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  3. What a lovely exhibition! I too really enjoy exhibitions that include a personal touch. I found your musings on Mrs Skaith's varied tastes interesting, too. Of course Ms Bag's explanation makes sense, but, being one such myself, I must point out that some people simply like to vary their style a great deal. I certainly enjoy wearing skirts of all lengths, sometimes when I dress I fancy showing off my legs and sometimes I feel like being mysteriously enveloped in enormous quantities of dark fabrics, my form barely, if at all, discernible beneath. Sometimes I may like a whole dress largely because of it's lace collar, say, and not give a damn about how conventionally attractive I appear in it. Sometimes that can be just as much of a f***-off to the world as super skinny jeans, massive boots, and a leather jacket.

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  4. Oh, and sorry for the auto-correct incorrect apostrophe in "its

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  5. Reptiles and dresses, two of my favourite things!
    I'm dying over that 60s PVC mini and its polyester companion and love how the museum documented details of the owners, that's something I wish all vintage clothes could come with.
    I can't bear parents who allow their children to behave like that, I'd have done like Sheila suggested and told them to shut the f*ck up, too. xxx

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  6. Other people's kids have no respect for the rest of the world. My kids would be told to shut up or leave.
    The dresses are great! I love the two from the Sixties. How uncomfortable would PVC be after a night of dancing? It's great that the displays told of the dress owners. It makes the clothes come alive in a way.

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  7. What a mix of exhibits! LOL It would be amazing if you contacted that woman. I sure hope it isn't because she wanted to dress "age appropriate" as Melanie suggested.

    bisous
    Suzanne
    http://www.suzannecarillo.com

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  8. Oh the dresses - I would've abandoned the snakes (and children) too : > The 1920's georgette floral is gorgeous. xo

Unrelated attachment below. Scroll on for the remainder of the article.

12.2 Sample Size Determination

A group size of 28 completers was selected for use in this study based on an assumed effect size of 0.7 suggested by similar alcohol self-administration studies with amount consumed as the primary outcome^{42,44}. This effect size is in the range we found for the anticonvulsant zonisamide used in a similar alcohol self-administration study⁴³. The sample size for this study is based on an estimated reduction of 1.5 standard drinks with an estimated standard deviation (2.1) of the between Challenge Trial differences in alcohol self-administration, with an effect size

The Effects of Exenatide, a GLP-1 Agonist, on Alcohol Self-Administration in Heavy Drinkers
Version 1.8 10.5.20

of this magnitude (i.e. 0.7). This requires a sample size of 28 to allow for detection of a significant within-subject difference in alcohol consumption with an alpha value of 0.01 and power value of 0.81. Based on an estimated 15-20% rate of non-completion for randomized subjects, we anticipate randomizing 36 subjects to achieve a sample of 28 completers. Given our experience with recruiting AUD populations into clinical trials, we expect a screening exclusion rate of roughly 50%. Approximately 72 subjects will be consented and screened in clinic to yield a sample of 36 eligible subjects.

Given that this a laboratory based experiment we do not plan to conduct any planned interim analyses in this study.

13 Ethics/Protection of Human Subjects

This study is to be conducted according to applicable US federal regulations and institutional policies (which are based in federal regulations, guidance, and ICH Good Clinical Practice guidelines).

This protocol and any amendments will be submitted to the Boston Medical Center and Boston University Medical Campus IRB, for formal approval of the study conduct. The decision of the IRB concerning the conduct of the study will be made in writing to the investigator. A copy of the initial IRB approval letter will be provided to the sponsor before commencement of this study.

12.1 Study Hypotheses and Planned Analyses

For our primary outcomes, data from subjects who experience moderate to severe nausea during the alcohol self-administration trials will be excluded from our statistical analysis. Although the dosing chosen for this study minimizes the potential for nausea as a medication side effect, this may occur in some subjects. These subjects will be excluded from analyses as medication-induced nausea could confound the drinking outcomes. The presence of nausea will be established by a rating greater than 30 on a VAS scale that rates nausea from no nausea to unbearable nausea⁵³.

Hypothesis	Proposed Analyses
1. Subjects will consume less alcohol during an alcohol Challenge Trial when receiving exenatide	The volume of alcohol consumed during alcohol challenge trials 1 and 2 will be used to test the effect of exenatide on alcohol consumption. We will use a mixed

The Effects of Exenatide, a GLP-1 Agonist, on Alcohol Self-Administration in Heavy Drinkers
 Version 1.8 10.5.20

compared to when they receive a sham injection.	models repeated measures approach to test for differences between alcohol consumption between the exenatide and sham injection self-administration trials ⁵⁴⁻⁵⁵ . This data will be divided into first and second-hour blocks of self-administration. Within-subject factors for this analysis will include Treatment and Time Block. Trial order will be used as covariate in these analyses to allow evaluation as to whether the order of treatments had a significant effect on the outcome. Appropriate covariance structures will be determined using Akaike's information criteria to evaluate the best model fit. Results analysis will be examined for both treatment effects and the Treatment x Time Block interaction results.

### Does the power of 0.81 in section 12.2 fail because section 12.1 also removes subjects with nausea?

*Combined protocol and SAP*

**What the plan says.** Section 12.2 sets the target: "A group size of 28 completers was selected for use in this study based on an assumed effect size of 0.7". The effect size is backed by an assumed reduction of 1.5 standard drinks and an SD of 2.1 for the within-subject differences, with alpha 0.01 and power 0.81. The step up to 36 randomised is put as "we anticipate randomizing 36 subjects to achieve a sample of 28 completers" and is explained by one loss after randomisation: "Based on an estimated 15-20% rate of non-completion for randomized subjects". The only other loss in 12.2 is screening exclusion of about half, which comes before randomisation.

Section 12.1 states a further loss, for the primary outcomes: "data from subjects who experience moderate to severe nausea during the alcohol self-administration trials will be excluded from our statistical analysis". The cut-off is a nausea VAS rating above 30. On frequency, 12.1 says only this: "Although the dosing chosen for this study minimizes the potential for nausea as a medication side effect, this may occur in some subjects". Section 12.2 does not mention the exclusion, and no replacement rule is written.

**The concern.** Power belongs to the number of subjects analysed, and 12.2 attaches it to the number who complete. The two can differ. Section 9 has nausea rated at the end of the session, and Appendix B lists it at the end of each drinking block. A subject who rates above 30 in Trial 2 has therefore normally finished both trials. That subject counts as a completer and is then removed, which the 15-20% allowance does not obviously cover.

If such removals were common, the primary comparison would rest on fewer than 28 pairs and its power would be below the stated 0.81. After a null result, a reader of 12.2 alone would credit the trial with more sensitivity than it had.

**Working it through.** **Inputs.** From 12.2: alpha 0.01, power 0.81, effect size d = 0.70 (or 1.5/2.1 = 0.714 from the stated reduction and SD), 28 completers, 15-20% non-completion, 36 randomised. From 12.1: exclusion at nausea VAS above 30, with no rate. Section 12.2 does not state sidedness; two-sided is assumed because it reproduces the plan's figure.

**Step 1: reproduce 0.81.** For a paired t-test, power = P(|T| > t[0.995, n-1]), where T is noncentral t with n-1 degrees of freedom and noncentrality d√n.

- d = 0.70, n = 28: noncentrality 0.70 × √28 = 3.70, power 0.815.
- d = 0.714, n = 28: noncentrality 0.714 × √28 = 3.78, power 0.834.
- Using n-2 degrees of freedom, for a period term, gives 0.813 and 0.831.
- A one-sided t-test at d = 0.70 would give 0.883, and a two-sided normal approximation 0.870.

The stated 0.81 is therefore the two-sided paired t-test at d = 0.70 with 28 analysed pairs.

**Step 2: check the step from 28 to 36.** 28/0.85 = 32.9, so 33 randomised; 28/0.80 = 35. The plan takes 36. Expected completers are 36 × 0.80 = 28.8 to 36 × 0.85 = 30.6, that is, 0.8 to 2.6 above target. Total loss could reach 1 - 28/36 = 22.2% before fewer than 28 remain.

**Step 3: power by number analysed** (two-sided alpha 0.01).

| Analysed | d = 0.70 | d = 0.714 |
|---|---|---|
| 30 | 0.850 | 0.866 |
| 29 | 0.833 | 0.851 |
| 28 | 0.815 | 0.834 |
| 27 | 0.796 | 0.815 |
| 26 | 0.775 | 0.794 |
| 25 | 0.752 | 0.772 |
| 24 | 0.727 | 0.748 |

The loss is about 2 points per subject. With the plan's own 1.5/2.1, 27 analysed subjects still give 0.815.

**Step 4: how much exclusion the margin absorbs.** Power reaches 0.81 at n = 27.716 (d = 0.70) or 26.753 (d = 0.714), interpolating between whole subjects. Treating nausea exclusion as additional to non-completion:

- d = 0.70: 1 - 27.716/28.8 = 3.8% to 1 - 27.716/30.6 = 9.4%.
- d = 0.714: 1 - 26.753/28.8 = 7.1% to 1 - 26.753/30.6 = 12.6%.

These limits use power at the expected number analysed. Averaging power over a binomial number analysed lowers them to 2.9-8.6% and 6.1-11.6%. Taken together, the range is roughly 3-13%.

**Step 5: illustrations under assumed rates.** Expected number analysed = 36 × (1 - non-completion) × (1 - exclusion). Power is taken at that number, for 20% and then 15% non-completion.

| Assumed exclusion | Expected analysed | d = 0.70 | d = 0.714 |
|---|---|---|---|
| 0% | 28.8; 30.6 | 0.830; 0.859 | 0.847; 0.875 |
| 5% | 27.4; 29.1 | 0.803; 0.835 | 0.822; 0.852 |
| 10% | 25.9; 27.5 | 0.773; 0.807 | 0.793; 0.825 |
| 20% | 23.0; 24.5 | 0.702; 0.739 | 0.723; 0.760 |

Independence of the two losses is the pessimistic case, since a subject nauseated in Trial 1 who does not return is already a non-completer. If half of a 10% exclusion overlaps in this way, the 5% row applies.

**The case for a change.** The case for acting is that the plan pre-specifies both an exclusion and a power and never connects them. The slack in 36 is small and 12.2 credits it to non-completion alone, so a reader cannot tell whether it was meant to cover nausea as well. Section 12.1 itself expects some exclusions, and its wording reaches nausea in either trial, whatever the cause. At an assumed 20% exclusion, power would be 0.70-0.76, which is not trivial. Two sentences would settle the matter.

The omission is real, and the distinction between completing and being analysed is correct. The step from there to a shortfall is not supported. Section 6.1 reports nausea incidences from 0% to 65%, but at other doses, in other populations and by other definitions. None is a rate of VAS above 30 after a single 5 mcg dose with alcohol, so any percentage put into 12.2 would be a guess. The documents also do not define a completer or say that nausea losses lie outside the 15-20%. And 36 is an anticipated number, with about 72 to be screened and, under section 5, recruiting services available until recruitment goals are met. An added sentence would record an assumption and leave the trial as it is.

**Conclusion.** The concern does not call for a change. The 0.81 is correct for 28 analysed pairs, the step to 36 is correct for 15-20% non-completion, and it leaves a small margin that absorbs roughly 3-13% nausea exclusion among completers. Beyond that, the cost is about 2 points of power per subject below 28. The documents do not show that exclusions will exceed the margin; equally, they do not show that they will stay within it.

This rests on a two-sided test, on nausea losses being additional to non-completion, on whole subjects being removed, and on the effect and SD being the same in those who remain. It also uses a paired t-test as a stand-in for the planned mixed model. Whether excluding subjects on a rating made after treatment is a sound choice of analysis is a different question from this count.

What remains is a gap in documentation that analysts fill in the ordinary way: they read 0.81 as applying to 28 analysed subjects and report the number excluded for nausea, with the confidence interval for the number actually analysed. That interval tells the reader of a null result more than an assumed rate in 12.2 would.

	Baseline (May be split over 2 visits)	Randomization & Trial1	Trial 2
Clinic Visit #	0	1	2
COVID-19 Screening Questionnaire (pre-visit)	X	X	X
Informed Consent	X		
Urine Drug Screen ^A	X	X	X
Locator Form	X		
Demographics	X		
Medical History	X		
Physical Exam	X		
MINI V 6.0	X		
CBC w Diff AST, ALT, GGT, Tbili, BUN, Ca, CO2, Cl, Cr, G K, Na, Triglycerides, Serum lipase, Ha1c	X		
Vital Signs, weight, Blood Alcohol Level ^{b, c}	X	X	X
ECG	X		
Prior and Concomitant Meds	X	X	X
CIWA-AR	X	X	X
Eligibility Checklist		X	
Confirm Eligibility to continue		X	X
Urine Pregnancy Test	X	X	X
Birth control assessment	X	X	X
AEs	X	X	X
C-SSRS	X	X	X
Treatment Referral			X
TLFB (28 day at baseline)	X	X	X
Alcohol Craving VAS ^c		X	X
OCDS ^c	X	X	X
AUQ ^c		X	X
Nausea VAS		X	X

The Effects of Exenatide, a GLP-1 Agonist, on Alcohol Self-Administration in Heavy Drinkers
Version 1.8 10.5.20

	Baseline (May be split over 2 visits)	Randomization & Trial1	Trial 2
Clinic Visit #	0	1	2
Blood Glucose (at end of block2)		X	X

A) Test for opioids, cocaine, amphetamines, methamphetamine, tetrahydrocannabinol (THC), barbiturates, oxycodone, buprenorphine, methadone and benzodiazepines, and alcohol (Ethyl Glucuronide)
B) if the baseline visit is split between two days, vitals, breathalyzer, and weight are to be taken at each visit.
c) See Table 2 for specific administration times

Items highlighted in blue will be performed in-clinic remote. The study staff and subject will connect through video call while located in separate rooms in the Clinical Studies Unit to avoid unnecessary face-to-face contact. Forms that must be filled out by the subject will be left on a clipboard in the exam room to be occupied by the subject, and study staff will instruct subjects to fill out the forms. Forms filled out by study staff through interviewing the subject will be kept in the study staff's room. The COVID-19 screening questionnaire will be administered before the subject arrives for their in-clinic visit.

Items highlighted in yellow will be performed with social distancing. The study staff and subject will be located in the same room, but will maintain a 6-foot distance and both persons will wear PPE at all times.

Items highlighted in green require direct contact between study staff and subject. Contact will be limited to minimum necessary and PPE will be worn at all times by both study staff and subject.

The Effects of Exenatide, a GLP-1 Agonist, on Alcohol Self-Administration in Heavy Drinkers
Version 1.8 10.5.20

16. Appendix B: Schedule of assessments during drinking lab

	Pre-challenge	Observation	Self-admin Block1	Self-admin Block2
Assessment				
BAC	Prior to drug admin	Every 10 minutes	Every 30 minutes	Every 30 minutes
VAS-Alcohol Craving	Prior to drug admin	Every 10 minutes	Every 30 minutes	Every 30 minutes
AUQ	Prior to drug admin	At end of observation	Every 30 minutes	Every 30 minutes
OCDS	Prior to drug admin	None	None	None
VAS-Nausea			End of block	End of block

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  9. I too would have rushed right over to the dresses! Reptiles are interesting, but rude behavior not so much. Love the 1920's number and I would never tire of the chiffon floral print. Another great museum review, Shelley.

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  10. Looking at the crowd, there are more adults that children present, so I would be more inclined to be disappointed with the lack of parenting rather than with the kids' behaviour; they learn from us what is and isn't appropriate, don't they? And increasingly adults appear to disregard the guidelines of communal events which I was brought up with (ie. you shut up and listen when at a talk, you don't chat through a film or play, etc). I've seen parents at school on the phone chatting while their kids are performing on stage. Unbelievable. And if that makes me a crotchety old lady too, then so be it!
    The dress exhibition was a worthwhile alternative to the reptiles though, I always love hearing women's stories about their clothes. Some beautiful pieces to admire, look at those gorgeous floral prints. Funnily enough, we had three 1980s Laura Ashley dresses donated to the charity shop today, very similar in style to the one in the display. Not my cup of tea, but someone will buy them, I'm sure! xxx

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    1. You can't see the kids because they are all sitting at the front near the speaker in low chairs or on the floor. The adults were as noisy as the kids, so it was just bad behavior all around

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  11. why even go to a public lecture if you're not going to SHUT THE FUCK UP AND LISTEN? It's rube to the other people who came to hear the lecture and it's ruder to the person standing up there giving the lecture. I hope it was a free event

    on the other hand, those dresses are beautiful.

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  12. As luck would have it, you were able to roam the dress exhibit unencumbered by clamoring kids, et.al. It is sort of homey that the museum or gallery would put up such extensive info on ordinary dresses. But that adds to its charm immensely. For a show that was gathered together from their own collection of floral items, they did a bang up job. And you, of course, did a most excellent review.

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  13. That's such a shame about the reptile show. I'm a very young adult and I would have still been the crotchety old lady hissing at kids to shhh. Huh. I love lizards. But it's great you found such an interesting exhibition!
    You both looked great. :D

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  14. Really love what you're wearing. And loved the range of fabrics and prints on the clothes in the exhibit.

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  15. I'm with you. Recently I went to a protest and the women and children in front of me were very noisy. They were treating it as a social event rather than an opportunity to learn from the speakers. In contrast, when I went to a Sharon Van Etten gig the audience was spellbound, despite having chatted loudly through the support act. Granted, the two events didn't have much in common, but there is an increasing tendency for audiences to lack concentration, shall we say.